After the recent FMI Event in Arizona I’ve seen a lot of energy and motivation from talents within the health and fitness industry as they are ramping up to develop their brands and market themselves.

A question I’ve received multiple times since the event is; what specifically do I say (or write) when I am contacting magazines?

Being someone that used to work on the publication side I noted some of the things I would look for when I would receive pitch letters. Several of the key facets include (in this order).

  1. What is unique or different or special about the pitch you are sending?
  2. Why does this pitch matter to the publication and its readers?
  3. What specifically are you asking the publication to consider? Do you want them to look at you as a model? Do you want to write for them? Specifically what do you hope to happen with this information you are sending them?

In efforts to expand upon these; I’ve sought out marketing and communications specialist Serena Zelezny Hall to gather her thoughts and input on this topic. Since pitching yourself as a model and pitching yourself as a writer are quite different in nature; her suggestions are worded to help in either case. Here is what she said…

  1. Study the publications. Pick up a few copies of the magazines you would like to contact. Look at what types of articles or photo spreads they tend to feature. Are you a good fit? Also, look at the masthead to see whom the decision makers are – editors, art directors, photographers. You’ll want to address your emails or letters to them personally.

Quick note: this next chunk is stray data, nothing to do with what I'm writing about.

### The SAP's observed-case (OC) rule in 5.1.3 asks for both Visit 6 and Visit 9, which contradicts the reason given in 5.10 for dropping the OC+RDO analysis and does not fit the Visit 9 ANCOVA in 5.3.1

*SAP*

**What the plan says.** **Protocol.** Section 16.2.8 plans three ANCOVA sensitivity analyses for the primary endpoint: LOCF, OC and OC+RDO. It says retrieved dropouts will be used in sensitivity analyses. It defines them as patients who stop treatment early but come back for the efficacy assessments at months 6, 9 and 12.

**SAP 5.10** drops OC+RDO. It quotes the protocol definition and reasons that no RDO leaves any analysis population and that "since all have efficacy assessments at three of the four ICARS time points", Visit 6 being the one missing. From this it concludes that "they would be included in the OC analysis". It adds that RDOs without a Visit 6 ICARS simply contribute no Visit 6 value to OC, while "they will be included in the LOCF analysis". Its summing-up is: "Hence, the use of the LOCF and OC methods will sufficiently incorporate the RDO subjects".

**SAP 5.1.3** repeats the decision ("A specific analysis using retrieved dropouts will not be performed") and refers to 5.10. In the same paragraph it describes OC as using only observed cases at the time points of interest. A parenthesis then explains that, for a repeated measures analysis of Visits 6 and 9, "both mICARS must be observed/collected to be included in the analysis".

2. Write a letter or email that is short and to-the-point. Like all of us, editors and magazine photographers are busy people. So, avoid long, wordy emails that include your life story. Instead, think about why you would be a good fit for this publication, whether as a model or expert columnist – then highlight those points. What makes you unique? In the end, your email might include a short introduction, the reason why you’re contacting them, and why you think you are perfect for their publication. Don’t forget, that grammar and spelling go a long way. So, make sure to read through your email a few times before you hit send.
  3. Be sure to include with your email a professional resume, portfolio or comp card, and even a website or a blog. There are lots of people who would love to break into this business. These tools will help you stand out by establishing credibility and demonstrating your professionalism as a fitness model.


Hopefully these tips and recommendations will assist you in your publication pursuits! For more information on Serena Zelezny Hall and her service, please visit her website at